“Dark matter” is a big deal in the American financial balance with the rest of the world. In visible trade the situation is the dramatic one that drives Trumpite rhetoric. America has a big trade deficit. It imports a lot of hardware. Advocates of economic integration respond that America offsets this imbalance in visible trade with a variety of sources of income that are less tangible: software, human services, financial flows etc. But if you look at the trade statistics the US  doesn’t export as much software as you might expect, at least according to the official statistics. At the same time America’s overseas investments earn a higher rate of return than foreign funds invested in the US. Part of this is due to the fact that foreigners use America as a piggy-bank investing disproportionately in the famous “safe assets” (the basis of the Bernanke savings glut theory and Gorton’s “safe asset” theory of the crisis). But even like for like, the US appears to earn more than foreign investors. US FDI earns about 6 % v. foreign investors earning 2 % or so in the US.

One hypothesis is that this is a reflection of “exorbitant privilege”. This is the view argued for by the brilliant team of Gourinchas and Rey who describe the US as the “world venture capitalist” borrowing funds cheaply and investing in risky high yielding ventures.


The invaluable Brad Setser now offers an alternative rather more political account.



What he reveals is how the high “returns” booked to America’s foreign investments abroad and the modest level of American “software” exports are tied to the tax avoidance strategies of America’s multinationals. There has been since the early 2000s a truly remarkable surge in the profits being booked to tax haven jurisdictions like Ireland, Luxembourg, Switzerland, the Caribbean. That is where the “dark matter” seems to be concentrated. By contrast rates of return in high tax jurisdictions are pretty flat. As Apple books tens of billions in dollars in profit to its Irish subsidiary the result are artificially depressed software exports and inflated FDI returns, which will not be repatriated to the US until the tax regime is more to their liking.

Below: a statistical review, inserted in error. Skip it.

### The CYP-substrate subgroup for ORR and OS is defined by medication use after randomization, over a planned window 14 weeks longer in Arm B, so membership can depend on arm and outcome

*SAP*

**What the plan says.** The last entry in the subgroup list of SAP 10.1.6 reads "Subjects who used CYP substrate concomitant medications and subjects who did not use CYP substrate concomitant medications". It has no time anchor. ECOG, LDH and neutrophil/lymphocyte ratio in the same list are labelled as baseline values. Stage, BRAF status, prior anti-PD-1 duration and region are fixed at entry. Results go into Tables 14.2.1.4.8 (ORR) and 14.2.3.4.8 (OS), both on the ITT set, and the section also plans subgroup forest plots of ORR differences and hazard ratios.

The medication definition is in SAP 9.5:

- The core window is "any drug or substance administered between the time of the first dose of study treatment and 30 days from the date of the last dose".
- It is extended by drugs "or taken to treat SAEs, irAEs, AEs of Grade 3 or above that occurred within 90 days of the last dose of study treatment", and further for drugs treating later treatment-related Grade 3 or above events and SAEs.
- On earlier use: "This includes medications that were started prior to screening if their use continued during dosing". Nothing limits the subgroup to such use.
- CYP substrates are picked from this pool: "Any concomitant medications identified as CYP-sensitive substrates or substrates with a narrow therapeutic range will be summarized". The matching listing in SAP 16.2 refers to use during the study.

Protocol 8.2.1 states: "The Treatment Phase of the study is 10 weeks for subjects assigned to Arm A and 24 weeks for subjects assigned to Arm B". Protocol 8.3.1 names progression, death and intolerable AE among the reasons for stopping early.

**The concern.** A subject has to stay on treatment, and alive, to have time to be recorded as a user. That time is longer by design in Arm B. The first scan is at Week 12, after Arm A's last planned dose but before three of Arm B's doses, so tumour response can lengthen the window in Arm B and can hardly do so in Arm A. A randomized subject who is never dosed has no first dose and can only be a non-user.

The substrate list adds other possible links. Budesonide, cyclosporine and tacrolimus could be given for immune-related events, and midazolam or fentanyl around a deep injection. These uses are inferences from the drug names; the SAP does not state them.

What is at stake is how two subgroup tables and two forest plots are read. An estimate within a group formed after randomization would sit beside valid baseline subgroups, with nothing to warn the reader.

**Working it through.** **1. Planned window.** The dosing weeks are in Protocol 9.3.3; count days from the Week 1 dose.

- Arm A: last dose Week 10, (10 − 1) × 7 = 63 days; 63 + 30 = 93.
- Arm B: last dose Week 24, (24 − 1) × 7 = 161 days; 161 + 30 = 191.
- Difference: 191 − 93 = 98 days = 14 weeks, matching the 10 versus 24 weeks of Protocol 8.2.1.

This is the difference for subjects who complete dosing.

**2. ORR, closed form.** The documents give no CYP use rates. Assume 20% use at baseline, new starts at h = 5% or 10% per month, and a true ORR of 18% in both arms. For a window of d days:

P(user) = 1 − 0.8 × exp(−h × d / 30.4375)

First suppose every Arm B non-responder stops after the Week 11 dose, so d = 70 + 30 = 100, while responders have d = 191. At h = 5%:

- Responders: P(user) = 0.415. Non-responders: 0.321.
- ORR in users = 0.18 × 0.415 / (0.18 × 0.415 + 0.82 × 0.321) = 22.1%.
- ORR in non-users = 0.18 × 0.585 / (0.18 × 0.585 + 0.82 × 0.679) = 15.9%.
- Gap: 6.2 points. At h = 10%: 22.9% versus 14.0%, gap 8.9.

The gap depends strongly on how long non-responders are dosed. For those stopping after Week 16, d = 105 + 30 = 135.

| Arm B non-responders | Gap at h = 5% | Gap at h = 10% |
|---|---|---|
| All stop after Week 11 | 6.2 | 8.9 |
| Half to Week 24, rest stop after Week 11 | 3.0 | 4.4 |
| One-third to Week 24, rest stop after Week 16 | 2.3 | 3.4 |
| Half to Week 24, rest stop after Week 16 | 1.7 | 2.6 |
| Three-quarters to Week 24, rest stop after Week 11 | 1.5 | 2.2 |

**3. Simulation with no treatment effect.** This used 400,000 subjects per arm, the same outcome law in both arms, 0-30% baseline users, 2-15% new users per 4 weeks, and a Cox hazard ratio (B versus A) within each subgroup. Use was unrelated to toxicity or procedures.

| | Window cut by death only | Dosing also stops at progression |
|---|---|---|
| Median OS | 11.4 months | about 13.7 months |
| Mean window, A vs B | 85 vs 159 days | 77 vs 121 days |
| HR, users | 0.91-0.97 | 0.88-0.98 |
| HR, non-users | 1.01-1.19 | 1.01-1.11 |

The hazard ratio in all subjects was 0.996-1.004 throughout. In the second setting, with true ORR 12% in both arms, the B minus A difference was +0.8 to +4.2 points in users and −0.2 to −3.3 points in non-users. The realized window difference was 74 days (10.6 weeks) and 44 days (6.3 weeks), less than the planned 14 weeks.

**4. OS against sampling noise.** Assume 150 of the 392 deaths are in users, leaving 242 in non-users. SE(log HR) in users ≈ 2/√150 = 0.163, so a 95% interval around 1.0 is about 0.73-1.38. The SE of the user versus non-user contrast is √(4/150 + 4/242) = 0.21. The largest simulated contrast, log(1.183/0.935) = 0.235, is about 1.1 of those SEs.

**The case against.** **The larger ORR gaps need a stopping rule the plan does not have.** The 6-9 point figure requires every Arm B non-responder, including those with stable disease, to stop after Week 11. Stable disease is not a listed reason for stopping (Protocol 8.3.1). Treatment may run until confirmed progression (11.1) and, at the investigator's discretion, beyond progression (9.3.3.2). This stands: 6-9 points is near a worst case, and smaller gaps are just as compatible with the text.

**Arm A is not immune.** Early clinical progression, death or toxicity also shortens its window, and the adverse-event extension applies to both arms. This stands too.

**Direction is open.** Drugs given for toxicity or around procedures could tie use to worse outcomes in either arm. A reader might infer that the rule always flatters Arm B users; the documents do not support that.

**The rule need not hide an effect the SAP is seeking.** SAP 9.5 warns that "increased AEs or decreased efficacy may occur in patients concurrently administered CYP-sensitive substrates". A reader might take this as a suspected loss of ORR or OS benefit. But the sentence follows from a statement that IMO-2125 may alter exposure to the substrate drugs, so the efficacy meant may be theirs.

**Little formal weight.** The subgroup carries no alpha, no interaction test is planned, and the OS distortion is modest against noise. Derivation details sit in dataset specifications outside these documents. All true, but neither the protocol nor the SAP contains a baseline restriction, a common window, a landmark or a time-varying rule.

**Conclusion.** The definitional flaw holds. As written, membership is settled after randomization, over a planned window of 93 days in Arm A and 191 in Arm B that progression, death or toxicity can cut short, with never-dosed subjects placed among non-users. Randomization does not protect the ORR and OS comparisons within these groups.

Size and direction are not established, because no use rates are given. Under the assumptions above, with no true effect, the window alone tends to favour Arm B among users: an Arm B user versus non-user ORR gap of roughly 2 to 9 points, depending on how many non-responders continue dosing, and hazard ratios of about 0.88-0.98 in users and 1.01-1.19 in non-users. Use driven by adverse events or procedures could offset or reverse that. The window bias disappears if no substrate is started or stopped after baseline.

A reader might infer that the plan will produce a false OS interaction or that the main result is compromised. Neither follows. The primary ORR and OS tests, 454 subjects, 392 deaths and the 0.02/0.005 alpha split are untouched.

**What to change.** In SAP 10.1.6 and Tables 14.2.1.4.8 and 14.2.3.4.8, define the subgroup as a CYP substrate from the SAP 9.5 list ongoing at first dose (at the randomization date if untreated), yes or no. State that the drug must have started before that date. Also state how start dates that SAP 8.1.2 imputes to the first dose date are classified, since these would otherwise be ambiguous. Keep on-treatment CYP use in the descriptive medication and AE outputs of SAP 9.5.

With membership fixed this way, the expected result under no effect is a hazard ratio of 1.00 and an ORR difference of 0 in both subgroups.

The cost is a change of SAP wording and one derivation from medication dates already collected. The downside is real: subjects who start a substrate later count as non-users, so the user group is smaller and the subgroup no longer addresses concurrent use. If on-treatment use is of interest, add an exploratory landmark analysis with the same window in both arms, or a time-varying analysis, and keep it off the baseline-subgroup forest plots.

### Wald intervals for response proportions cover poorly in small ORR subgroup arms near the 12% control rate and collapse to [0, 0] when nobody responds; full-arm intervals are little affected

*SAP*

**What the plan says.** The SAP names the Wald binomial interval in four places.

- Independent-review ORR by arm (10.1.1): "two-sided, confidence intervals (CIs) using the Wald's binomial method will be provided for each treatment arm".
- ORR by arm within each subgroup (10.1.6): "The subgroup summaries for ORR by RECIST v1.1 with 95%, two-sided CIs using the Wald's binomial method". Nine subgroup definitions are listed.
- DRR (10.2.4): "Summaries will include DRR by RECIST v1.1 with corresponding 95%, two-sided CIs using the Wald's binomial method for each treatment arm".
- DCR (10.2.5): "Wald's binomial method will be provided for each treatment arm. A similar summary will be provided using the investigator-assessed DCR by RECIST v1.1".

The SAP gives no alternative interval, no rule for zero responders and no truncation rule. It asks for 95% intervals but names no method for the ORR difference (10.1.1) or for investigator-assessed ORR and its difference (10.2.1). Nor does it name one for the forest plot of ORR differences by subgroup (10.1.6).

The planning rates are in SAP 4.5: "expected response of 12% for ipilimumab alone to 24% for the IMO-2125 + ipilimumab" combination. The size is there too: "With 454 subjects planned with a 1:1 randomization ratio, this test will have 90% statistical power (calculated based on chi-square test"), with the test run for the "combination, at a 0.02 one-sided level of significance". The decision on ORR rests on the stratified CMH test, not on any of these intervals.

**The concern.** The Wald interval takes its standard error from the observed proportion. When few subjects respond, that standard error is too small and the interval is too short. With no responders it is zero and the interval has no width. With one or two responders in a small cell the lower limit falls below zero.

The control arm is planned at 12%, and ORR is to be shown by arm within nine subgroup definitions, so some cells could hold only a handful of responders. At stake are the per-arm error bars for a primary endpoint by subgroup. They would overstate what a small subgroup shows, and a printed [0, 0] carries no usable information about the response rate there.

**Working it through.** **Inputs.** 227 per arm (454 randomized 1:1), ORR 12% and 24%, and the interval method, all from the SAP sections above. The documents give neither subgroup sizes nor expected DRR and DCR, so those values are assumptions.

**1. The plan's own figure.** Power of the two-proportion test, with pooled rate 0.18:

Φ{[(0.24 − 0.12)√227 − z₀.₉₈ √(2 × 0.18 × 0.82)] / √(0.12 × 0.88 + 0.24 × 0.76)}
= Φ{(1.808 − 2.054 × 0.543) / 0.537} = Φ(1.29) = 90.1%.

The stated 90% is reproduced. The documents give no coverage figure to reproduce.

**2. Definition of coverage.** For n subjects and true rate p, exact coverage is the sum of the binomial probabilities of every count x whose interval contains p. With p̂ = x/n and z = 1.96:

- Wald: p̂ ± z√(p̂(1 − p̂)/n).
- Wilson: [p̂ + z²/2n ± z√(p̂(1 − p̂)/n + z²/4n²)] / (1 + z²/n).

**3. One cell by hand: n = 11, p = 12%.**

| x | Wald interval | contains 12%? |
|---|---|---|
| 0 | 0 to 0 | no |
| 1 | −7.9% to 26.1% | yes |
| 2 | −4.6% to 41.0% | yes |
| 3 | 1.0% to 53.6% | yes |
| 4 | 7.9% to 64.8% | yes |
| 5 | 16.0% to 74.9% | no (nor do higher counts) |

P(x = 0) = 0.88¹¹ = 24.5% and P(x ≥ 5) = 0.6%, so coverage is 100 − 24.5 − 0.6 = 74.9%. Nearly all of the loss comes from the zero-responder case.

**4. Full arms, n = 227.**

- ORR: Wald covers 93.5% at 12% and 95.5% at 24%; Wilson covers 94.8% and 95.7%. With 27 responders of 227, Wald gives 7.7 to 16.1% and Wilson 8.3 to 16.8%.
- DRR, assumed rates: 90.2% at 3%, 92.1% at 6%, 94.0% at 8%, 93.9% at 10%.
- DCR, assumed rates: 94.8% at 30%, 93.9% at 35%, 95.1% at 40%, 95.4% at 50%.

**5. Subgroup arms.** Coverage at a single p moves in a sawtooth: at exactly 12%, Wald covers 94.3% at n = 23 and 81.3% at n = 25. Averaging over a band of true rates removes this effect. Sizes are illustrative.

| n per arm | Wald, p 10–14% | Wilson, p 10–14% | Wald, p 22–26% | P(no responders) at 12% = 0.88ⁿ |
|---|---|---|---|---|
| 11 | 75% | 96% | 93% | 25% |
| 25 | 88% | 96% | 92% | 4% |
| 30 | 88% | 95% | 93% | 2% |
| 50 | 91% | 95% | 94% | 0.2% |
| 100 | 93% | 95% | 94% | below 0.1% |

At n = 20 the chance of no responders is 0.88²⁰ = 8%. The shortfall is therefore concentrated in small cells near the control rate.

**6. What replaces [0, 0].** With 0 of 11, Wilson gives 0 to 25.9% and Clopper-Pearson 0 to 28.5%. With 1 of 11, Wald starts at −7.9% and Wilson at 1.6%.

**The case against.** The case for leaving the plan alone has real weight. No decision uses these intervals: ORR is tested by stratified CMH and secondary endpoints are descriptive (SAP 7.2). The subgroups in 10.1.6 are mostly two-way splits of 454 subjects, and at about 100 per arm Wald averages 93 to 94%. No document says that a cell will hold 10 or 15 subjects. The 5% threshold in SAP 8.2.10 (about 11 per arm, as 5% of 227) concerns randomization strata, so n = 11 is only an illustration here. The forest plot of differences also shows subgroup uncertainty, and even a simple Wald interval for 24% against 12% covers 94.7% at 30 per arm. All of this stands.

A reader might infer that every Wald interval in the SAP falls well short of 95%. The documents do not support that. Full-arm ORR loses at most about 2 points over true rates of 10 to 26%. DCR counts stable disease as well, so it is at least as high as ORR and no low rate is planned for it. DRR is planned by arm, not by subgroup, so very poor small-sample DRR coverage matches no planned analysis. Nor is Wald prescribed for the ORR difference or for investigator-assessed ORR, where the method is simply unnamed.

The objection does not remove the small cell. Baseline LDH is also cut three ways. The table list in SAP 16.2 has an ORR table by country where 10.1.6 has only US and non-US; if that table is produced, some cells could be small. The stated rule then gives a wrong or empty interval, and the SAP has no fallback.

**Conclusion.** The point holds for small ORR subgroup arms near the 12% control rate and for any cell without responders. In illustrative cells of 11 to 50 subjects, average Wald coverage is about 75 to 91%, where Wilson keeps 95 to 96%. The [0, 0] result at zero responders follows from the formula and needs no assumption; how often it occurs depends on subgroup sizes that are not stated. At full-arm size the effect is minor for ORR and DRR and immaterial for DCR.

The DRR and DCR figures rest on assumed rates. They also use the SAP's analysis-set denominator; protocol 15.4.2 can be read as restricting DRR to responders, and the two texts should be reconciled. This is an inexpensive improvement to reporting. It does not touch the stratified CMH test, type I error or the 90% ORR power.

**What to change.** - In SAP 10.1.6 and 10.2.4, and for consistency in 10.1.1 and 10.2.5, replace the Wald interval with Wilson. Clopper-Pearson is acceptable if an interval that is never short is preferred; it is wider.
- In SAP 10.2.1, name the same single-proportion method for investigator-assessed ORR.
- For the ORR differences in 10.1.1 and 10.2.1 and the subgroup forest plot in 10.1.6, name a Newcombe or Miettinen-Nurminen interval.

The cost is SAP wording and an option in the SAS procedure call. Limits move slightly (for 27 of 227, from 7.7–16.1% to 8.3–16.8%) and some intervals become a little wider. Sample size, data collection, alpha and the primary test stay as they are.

There are fascinating wonkish aspects to this question which have to do with the relationship between macroeconomic accounts (such as the trade statistics and current account) and corporate strategies, mediated by the structures of the US state i.e. the tax regime.

Superficially there might seem tobe a connection here to the political question of “capital strikes”. Linking the kind of work that Setser’s is doing to a Kaleckian political theory of investment is an interesting and urgent challenge. A recent essay in Jacobin highlights the general theme.


Unfortunately, the Jacobin authors conflate offshoring of profits with the threat by banks to stop lending if financial regulation does not suit them, which is a separate question, above all of leverage. As was pointed out to me when I made a related argument a few months ago the circuits are complicated. US corporations can actually borrow in the US against the security of their offshore profits. So offshoring may deprive the US state of tax revenue without necessarily being associated with an investment strike, for which, in any case, the evidence is not all that strong. So what may be at stake here is that the US tax code and tax shelters like Ireland provide oligopolists with advantageous structures within which to house the cash hordes that they use to uphold their market power, buy out any potential entrants etc.

More on this in blogs to come.